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Japan, the US, Bubbles and Deflation.

  • Written by Syndicated Publisher 38 Comments38 Comments Comments
    September 11, 2011

    Here is a series of real (inflation-adjusted) monthly close charts of the Nikkei 225 and the S&P 500 since 1970 with their respective annualized rates of inflation shown below. This series also includes an overlay chart with the two index peaks aligned. The overlay retains Japan’s inflation to illustrate a point discussed later in this post.

     

    The left sides of the two bubbles are remarkably similar. More conspicuous, however, are the dissimilar contours of the post-bubble declines. A key difference is the fact that Japan experienced nearly simultaneous bubbles in equities and real estate; the former peaked in December 1989, the latter in early 1991. The equity and real estate peaks in the US were separated by approximately five years, and the 2005 peak wasn’t generally recognized for another year or two because of the highly regional nature of the real estate market.

    Inflation or Deflation?

    Many economists and market experts predict high US inflation as a result of the massive government intervention in the recent financial crisis. However, in the wake of the Financial Crisis, the US economy slipped into an eight-month period of deflation unparalleled in nearly 60 years.

    The decade following the Japanese twin bubbles was accompanied by mild inflation averaging around 1.4% with occasional brief periods of deflation. Thereafter, the Japanese economy has tended more toward deflation (see the circled area in the chart above).

    The daily peak for the S&P 500 came in March 2000. However, in both real and nominal terms, the S&P 500 monthly close peaked in August 2000, which is the reference point of overly for the two charts. Following the 2000 high, the annualized rate of inflation averaged 2.8% until March 2009, when the economy moved into an eight-month period of deflation.

    To some extent the widespread predictions of high inflation in the US have a political bias. Opponents of government intervention often point to excessive inflation as the inevitable outcome of bailouts, incentives and monetary easing. The Japanese government also played a strong interventionist role following that county’s twin bubbles. As the chart shows, accelerating inflation has not been the result.

    Of course the two countries differ in many respects. Both experienced stagflation during the 1970s, but the inflation charts during that period do not mirror one another. Likewise Japan’s long-term post-bubble struggle with deflation does not preordain a similar fate for the US. The charts and commentary here merely constitute an observation that severe inflation is not the inevitable outcome of government efforts to manage the US economy. Deflation may be a greater threat than is commonly thought. It’s worth noting that deflation didn’t become a significant issue for Japan until near the end of the decade following the 1989 peak. Our 2009 bout with headline deflation occurred nine years after the top of the Tech Bubble.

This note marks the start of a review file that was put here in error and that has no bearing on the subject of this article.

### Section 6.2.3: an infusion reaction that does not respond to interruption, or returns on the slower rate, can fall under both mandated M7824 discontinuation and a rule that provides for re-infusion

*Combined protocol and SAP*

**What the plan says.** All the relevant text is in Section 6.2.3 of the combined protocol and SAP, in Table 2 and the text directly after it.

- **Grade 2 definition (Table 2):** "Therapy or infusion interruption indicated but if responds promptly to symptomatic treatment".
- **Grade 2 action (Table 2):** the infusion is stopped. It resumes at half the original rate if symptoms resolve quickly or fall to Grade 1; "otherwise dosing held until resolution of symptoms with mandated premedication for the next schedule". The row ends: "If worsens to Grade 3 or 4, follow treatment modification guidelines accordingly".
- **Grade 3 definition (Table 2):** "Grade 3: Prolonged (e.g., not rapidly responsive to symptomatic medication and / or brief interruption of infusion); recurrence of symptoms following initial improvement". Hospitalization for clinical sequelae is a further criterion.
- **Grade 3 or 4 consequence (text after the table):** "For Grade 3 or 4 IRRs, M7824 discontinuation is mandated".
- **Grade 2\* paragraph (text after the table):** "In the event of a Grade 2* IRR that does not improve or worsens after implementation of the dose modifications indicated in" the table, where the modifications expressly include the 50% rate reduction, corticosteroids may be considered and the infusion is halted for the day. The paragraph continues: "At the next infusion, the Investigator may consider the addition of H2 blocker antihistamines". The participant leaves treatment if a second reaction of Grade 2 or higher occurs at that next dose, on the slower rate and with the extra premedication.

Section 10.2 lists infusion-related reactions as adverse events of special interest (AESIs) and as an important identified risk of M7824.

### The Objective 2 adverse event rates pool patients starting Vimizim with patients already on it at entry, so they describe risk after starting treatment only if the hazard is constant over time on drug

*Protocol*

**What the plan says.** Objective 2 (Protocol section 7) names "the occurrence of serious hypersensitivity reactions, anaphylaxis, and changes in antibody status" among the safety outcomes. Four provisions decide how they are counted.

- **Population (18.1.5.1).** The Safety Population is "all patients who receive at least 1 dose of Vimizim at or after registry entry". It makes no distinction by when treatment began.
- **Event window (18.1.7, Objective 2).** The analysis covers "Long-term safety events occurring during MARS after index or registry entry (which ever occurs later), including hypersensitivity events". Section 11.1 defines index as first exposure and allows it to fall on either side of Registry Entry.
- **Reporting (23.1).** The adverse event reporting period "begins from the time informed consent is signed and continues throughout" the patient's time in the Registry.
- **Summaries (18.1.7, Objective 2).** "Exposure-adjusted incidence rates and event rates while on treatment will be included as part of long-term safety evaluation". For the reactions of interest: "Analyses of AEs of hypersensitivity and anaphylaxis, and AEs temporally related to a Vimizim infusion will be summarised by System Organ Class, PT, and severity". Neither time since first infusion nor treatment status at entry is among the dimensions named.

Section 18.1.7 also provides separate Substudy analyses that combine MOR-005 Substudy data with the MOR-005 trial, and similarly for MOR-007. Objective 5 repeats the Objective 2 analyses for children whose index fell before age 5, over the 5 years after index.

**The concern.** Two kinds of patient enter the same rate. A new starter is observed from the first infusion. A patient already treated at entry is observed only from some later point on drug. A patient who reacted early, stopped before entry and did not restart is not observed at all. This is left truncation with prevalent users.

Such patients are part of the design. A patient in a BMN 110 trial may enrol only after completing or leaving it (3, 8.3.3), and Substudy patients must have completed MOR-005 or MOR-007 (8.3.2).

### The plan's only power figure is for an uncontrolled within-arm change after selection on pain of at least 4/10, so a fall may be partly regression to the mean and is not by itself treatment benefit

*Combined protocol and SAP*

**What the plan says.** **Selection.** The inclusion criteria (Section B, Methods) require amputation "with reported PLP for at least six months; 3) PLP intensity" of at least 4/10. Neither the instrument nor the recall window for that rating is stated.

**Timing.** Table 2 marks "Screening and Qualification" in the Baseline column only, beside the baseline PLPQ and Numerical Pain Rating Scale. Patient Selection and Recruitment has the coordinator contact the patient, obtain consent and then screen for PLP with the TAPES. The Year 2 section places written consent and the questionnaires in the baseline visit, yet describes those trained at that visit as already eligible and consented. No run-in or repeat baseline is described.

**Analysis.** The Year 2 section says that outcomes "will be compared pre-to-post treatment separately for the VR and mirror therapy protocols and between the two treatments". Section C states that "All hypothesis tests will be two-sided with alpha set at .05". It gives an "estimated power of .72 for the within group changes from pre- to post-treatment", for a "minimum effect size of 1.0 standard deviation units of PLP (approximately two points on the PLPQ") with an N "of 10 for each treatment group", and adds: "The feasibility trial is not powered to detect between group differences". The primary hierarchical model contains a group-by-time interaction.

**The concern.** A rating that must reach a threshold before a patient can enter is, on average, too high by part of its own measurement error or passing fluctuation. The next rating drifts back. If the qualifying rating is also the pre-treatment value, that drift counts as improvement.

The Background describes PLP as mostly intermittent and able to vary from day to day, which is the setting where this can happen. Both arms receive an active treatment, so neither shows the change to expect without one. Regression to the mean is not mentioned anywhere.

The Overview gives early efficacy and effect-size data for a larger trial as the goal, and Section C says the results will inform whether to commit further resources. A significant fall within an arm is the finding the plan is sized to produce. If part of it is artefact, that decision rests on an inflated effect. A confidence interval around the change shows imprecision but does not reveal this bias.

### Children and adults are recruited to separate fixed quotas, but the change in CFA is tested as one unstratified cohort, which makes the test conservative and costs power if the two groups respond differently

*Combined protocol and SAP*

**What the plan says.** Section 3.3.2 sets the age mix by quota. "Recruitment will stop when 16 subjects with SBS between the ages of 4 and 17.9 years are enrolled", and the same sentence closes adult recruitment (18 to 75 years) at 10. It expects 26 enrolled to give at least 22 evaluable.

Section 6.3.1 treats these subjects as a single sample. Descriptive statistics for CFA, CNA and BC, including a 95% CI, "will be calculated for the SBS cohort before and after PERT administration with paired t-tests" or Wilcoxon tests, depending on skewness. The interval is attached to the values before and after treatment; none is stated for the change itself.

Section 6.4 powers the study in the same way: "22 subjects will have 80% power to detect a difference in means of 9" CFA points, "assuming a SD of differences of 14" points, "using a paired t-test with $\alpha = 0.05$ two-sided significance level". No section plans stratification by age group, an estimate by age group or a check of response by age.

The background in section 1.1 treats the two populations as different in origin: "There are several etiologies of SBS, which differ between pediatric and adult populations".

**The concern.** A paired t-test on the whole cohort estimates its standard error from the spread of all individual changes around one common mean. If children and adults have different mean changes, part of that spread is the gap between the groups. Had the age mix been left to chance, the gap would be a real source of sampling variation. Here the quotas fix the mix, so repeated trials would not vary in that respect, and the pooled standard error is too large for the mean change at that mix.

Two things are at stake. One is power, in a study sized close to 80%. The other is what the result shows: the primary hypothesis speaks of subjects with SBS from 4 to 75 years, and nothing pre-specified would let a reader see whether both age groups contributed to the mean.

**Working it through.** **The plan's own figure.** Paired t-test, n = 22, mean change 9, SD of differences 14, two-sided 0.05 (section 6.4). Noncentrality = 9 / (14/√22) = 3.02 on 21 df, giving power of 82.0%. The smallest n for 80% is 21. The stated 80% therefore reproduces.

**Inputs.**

The complexity of economic issues and political biases will no doubt fuel the inflation/deflation debate for some time.

    A Closer Look at Japan’s Deflationary Struggles

    In closing, here’s a close-up look at Japan’s annualized monthly headline CPI going back four decades. I’ve included an overlay of the Discount Rate to help us see one aspect of Government’s efforts to manage the economy.

    Since 1998, deflation has been the dominant trend, with an average annualized rate of -0.20% over this time frame. Over the past ten months, however, the rate has averaged 0.18%. This is a modest rise, to bue sure — but one we’ll want to watch. I’ll update this commentary periodically in the months ahead.


    For a more detailed view of the Nikkei performance, see this analysis of post-bubble rallies and declines

    Images: Flickr (licence attribution)

    About The Author

    My original dshort.com website was launched in February 2005 using a domain name based on my real name, Doug Short. I’m a formerly retired first wave boomer with a Ph.D. in English from Duke. Now my website has been acquired byAdvisor Perspectives, where I have been appointed the Vice President of Research.

    My first career was a faculty position at North Carolina State University, where I achieved the rank of Full Professor in 1983. During the early ’80s I got hooked on academic uses of microcomputers for research and instruction. In 1983, I co-directed the Sixth International Conference on Computers and the Humanities. An IBM executive who attended the conference made me a job offer I couldn’t refuse.

    Thus began my new career as a Higher Education Consultant for IBM — an ambassador for Information Technology to major universities around the country. After 12 years with Big Blue, I grew tired of the constant travel and left for a series of IT management positions in the Research Triangle area of North Carolina. I concluded my IT career managing the group responsible for email and research databases at GlaxoSmithKline until my retirement in 2006.

    Contrary to what many visitors assume based on my last name, I’m not a bearish short seller. It’s true that some of my content has been a bit pessimistic in recent years. But I believe this is a result of economic realities and not a personal bias. For the record, my efforts to educate others about bear markets date from November 2007, as this Motley Fool article attests.
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